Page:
Learn The Difference Between The 2
Pink eye, or conjunctivitis, comes in two major forms – viral and bacterial. While there are many similarities between the two types of pink eye, there are also several differences that set them apart from one another, most notably their longevity and symptoms. If you’re trying to figure out how long your pink eye will last and which kind it might be, you’ll want to read on!
Conjunctivitis is an inflammation of the conjunctiva, which is a thin membrane that lines the inner surface of your eyelids and covers the inside surface of your eyeballs. While most cases are caused by viruses, bacterial forms can also exist and affect anyone at any age. The symptoms are usually dry eye, redness and irritation with possible discharge or crusting on the outer surface of the eyelid.
A common form of conjunctivitis is viral conjunctivitis, or pink eye, which can last anywhere from a few days to weeks. If your eyes are red and irritated but don’t have any discharge or crusting around your eyelids, you most likely have a mild case of pink eye that should clear up on its own.
The bacterial form of conjunctivitis is very contagious and can spread through close contact with people who have the bacteria on their hands or other body parts, or by touching something that has the bacteria on it. It is also possible to get infected with the bacterial form of conjunctivitis by coming into contact with a surface that has been touched by someone with the infection and then touching your own eyes or face.
It takes days for symptoms of this type of pink eye to appear after you come in contact with the bacteria, but they will last anywhere from seven to ten days. If you suspect you may have contracted viral pink eye (the more common form), see your doctor as soon as possible. Treatment for viral pink eye typically consists of anti-viral medications.
Differences Between Viral and Bacterial Pink Eye
The differences between viral and bacterial pink eye are that viral pink eye is usually not contagious, but can be contagious with contact to someone who has the virus. It is not caused by bacteria and typically clears up within a few days to weeks days without treatment or antibiotic use.
Bacterial pink eye is most often spread through contact with an infected person, object or surface and can be spread to other people in close proximity to the infected person, such as those at school or work.
Both viral and bacterial pink eye are characterized by inflammation of eyelids, redness, itching, and a watery discharge that usually contains a small amount of pus, making it difficult to open your eyes all the way. Viral pink eye is not contagious in general but can be spread through contact with an infected person or object.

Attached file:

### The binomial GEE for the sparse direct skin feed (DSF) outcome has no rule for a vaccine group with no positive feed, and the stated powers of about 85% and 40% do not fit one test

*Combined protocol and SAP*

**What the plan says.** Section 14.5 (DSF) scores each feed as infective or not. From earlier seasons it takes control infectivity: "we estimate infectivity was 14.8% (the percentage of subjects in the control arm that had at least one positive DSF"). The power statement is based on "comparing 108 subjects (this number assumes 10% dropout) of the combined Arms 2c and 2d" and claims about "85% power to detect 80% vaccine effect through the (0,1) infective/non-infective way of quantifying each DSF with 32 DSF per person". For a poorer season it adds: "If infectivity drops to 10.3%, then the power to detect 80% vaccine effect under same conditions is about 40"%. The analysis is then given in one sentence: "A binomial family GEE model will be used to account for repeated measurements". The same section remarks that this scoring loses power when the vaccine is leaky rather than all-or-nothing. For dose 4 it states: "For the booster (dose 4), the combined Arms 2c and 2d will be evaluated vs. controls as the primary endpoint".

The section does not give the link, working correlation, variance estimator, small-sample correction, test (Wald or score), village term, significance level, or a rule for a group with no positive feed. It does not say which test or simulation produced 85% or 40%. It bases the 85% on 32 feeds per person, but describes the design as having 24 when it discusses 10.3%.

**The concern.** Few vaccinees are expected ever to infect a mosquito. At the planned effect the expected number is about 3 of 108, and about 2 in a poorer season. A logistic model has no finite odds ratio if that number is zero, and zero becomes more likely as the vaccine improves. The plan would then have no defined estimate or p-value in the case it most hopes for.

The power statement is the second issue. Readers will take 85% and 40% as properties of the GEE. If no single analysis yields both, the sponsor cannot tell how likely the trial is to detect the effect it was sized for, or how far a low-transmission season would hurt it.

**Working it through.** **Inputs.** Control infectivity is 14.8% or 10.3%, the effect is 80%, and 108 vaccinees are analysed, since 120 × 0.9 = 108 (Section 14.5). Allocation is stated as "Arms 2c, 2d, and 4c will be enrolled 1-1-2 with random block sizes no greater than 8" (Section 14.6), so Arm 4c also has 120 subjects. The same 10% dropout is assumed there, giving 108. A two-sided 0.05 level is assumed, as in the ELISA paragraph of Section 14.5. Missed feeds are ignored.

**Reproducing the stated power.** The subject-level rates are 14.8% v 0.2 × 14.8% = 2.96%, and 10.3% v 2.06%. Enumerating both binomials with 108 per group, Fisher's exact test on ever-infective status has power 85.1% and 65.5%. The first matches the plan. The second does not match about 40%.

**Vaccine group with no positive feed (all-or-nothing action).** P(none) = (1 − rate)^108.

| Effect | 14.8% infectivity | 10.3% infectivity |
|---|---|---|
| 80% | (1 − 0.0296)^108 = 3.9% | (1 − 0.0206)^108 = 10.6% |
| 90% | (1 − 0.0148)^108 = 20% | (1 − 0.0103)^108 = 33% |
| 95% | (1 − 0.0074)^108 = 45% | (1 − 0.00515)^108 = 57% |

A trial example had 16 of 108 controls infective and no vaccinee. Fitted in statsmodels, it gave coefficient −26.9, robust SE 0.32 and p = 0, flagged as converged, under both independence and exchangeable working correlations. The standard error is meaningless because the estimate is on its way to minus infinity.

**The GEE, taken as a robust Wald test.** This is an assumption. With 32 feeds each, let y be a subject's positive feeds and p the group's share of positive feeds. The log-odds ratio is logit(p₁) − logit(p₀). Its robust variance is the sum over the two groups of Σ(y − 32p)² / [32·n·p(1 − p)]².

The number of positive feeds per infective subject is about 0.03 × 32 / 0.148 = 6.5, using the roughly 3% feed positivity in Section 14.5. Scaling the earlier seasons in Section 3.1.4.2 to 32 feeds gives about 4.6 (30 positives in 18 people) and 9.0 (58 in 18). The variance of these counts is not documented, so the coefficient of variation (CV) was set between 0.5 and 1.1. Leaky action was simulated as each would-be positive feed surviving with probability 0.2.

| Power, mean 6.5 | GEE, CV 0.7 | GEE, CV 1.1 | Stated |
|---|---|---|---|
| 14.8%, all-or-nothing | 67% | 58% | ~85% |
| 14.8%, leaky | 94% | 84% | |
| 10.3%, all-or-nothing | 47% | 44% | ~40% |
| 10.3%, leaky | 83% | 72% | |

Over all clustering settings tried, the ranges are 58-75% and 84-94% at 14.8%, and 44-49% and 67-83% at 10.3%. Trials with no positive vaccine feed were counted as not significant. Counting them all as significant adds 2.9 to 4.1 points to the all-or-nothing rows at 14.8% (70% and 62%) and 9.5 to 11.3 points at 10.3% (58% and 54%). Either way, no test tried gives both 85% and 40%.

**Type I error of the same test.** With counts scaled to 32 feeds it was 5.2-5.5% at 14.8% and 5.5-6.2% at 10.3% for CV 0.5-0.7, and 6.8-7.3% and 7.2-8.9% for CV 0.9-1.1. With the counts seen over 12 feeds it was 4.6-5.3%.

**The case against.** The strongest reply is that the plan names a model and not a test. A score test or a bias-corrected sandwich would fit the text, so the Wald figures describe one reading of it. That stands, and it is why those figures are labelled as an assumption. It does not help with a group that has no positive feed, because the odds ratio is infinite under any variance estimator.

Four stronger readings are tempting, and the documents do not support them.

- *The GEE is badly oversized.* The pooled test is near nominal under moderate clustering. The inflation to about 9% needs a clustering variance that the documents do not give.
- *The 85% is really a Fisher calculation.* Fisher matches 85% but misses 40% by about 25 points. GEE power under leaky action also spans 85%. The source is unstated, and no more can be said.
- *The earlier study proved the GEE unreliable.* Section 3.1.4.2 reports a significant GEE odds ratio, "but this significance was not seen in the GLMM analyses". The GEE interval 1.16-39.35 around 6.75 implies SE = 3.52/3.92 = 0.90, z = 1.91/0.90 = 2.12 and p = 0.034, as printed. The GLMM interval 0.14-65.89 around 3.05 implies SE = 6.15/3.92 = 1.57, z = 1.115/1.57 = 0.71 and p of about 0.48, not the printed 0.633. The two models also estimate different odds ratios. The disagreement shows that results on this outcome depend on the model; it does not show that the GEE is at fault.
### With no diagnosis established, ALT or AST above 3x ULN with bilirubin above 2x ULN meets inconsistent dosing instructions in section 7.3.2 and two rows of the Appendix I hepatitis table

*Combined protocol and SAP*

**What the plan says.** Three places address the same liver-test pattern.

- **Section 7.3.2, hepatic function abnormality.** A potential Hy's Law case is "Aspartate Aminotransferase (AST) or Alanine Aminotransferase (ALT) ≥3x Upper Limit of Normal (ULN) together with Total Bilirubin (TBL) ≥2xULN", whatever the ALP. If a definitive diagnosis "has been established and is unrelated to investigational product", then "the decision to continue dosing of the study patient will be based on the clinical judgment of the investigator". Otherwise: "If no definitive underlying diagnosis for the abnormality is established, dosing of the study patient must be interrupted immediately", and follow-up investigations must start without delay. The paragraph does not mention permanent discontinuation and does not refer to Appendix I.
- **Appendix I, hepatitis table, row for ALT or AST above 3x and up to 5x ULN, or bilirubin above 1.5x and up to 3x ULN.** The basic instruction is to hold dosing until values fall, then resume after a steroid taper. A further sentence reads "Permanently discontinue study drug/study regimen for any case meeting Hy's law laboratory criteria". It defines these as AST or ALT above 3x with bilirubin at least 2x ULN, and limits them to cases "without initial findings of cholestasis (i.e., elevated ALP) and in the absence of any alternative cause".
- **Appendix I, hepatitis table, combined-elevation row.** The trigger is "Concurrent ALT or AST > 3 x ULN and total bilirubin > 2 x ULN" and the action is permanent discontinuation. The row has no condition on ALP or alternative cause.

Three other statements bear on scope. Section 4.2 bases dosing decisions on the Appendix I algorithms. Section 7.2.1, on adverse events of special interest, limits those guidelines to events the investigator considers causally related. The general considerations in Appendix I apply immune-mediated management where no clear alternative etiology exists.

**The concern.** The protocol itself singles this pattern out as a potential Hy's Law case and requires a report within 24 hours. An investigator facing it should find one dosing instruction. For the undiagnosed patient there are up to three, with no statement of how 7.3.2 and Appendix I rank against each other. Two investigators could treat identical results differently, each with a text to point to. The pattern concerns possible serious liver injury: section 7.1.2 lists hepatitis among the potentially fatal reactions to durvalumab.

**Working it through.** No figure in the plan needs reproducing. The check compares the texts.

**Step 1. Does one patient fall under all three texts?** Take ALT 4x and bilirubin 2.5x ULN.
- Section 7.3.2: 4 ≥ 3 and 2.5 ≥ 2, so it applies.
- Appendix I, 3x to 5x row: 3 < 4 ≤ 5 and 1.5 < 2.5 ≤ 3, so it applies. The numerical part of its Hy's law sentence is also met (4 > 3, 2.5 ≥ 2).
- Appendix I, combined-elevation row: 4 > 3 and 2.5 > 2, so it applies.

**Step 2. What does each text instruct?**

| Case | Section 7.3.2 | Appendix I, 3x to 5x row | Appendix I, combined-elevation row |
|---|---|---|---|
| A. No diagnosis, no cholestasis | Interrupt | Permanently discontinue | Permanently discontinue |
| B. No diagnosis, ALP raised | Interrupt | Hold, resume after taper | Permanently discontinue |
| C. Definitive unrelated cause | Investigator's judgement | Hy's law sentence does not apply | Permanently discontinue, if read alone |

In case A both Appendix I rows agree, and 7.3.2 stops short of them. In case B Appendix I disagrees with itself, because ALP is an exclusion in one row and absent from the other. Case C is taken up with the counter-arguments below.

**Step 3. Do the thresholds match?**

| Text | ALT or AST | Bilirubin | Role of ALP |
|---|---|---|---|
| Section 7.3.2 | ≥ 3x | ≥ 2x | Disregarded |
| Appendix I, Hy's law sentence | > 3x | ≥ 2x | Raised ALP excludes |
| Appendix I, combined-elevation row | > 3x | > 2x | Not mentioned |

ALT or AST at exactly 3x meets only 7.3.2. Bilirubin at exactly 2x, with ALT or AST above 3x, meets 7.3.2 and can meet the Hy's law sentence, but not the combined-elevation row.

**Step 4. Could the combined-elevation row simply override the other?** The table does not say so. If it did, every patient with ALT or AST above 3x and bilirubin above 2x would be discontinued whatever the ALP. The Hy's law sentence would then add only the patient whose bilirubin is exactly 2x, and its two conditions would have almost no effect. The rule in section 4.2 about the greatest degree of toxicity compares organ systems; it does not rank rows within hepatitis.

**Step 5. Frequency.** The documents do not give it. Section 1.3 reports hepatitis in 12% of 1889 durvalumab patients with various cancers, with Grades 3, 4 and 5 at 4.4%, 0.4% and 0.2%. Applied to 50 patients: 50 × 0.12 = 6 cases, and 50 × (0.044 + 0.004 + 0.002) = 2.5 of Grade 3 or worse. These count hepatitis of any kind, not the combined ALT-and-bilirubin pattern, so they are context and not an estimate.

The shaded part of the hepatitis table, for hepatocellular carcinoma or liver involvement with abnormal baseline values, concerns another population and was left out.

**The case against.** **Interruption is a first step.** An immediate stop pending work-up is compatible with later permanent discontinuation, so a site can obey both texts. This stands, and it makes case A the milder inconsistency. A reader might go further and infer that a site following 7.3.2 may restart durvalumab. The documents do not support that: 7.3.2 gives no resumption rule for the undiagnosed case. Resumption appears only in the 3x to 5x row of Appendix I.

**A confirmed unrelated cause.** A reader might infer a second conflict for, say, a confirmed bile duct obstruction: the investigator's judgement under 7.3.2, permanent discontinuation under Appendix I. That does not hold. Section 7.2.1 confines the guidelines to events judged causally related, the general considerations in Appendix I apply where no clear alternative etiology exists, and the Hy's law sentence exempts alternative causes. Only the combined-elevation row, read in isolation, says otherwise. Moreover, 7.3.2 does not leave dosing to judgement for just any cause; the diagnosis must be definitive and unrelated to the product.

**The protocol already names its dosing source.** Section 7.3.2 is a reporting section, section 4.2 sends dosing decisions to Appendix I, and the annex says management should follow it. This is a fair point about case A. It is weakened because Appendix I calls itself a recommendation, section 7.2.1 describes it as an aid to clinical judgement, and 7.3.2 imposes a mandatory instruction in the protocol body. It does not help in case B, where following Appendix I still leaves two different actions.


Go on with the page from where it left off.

Signs and Symptoms of Pink Eye
Pink eye is caused by a viral or bacterial infection, and sometimes it's difficult to tell the difference between the two types of infections. Viral pink eye is usually not serious, but bacteria-caused pink eye can be dangerous if it is not treated promptly with antibiotics.
Both forms of pink eye share similar symptoms which includes:
- Swelling of the eye
- Discharge that is watery and/or yellow or green in color
- Itchy, red eyes that look like they are swollen
- Burning sensations
These symptoms may last anywhere from a few days to a couple of weeks for pink eye. In most cases though, these outbreaks are short-lived and easy to treat at home.
When to Seek Medical Attention
If you have pink eye that doesn't go away within a few days, if your eyes start to itch, or if your eyelids are swollen shut and you have trouble opening them, it's time to see a doctor. You should also make an appointment if pink eye is accompanied by a fever and other signs of illness or if the inside of your nose is infected.
A doctor can prescribe eye drops that help with symptoms and ease discomfort. If pink eye is caused by a bacterial infection, your doctor may prescribe antibiotics to cure it. For viral infections, there is no cure but your immune system will fight off signs of illness in a couple days or weeks.
If you have a viral pink eye, your eye doctor might recommend a prescription anti-viral medication to help clear up the virus faster and avoid complications like conjunctivitis or corneal ulcers from developing.
If you have a bacterial pink eye, your doctor will prescribe antibiotics to treat the infection and get rid of the bacteria that is causing it so that your eyes can heal properly.
Antibiotics can also be used to help treat pink eye if it turns out to be caused by a virus. If your doctor diagnoses you with a bacterial infection, he or she might prescribe oral antibiotics for you to take at home and another prescription antibiotic eye drop that you’ll need to apply directly into your eyes as directed until they clear up.
Preventing pink eye in your household should be as simple as practicing good hygiene and avoiding contact with infected people. It is also helpful to cover your mouth and nose when you sneeze or cough, wash hands regularly, and disinfect surfaces often. You can also reduce the risk of catching pink eye by washing your hands before touching your eyes, which will help prevent the spread of any viruses that may have made their way onto your fingers from other areas of the body (including the bathroom).
Another important thing to remember is that pink eye spreads very easily, so be sure to keep all infected people away from children and others who have not yet had an opportunity to get their own vaccinations. If someone in your household contracts pink eye, it’s best to ask them not to come into close contact with others until they are well again.